The present global production and consumption of hydrogen produced from fossil fuels such as coal, crude oil, and natural gas are around 95 million tonnes per annum, with the global demand for hydrogen increasing at 3% per annum. As opposed to this, the production of eco-friendly green hydrogen produced from the water electrolysis process is only around 109,000 tonnes in the year 2022.

There are serious issues in boosting the production of green hydrogen, since the production cost of green hydrogen is nearly three times the production cost of fossil fuel-based hydrogen now being produced and used all over the world. There is a view that, as renewable energy production is scaled up and the cost of electrolysers to produce green hydrogen decreases, the production cost of green hydrogen would become more competitive. As of now, this is only a hope. While technology efforts are underway to reduce the production cost of green hydrogen, it appears that it can never match the production cost of fossil fuel-based hydrogen due to several technology factors.

A complete switch over from fossil fuel-based hydrogen to more expensive green hydrogen all over the world would considerably increase the production cost of goods and services, leading to a major upset in the global economy and trade.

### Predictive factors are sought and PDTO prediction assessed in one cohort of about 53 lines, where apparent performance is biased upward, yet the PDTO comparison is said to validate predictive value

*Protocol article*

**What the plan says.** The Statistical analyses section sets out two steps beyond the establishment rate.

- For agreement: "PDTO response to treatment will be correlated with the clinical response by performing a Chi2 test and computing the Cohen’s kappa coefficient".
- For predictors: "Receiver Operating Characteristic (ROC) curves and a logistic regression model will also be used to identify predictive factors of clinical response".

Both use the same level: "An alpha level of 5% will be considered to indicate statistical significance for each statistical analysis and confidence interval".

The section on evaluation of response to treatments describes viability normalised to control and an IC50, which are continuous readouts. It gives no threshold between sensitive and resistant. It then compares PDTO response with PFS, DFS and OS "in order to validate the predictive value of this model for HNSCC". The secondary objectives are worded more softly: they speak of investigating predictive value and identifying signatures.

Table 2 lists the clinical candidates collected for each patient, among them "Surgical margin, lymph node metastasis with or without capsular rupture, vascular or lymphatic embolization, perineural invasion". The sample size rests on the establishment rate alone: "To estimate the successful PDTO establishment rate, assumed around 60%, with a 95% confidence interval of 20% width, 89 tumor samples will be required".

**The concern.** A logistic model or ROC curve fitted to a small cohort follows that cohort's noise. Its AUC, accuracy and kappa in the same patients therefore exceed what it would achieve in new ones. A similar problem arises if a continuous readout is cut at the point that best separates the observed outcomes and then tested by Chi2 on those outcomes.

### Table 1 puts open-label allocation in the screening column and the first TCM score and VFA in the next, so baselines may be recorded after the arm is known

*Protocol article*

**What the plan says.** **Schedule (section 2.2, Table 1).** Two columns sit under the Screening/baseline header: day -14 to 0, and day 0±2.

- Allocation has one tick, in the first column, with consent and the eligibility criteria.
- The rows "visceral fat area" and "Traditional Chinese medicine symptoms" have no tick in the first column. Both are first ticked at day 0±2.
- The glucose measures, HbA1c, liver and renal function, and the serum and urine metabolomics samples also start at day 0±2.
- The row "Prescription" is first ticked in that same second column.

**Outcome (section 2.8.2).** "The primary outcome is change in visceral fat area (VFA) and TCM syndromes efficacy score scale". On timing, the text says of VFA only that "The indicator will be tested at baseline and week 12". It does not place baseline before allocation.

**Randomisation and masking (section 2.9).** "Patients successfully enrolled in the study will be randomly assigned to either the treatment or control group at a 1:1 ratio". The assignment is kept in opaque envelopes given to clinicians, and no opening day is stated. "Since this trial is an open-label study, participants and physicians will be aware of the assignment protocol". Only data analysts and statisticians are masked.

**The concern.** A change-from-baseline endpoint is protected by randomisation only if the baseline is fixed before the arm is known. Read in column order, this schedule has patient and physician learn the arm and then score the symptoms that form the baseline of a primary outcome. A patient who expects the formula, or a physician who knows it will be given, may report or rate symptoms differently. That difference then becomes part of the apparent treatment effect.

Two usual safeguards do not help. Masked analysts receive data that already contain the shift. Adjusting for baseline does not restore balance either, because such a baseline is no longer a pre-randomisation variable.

Another issue is that green hydrogen has to be produced by using renewable energy such as wind power, solar power, hydro power, as well as nuclear power. Considering the fact that wind, solar, and hydro-based power generation are seasonal with a capacity utilization of around 25% only, and nuclear power faces objection from environmental groups, it appears green hydrogen cannot be produced at any time in adequate quantity to replace fossil fuel-based power to any significant extent.

With the global demand for hydrogen at present being around 95 million tonnes per annum produced from fossil fuel, green hydrogen cannot replace fossil fuel-based hydrogen at any time in the future.

Other Options:

There are other options such as afforestation and CCUS (carbon capture utilization storage), which involves the capture of CO2, generally from large point sources like power generation or industrial facilities that use fossil fuels.

Both these options can only be limited in scope, and so far CCUS has not worked in any meaningful way around the world.

Is there a discussion in a vacuum?

In such a situation, it appears that the strategies suggested and agreed upon in various global climate meetings to prevent climate disaster by substituting fossil fuel with other eco-friendly energy sources are not based on ground realities and appear to be only wishful thinking.

Then what is the way out?

Population control is the way out: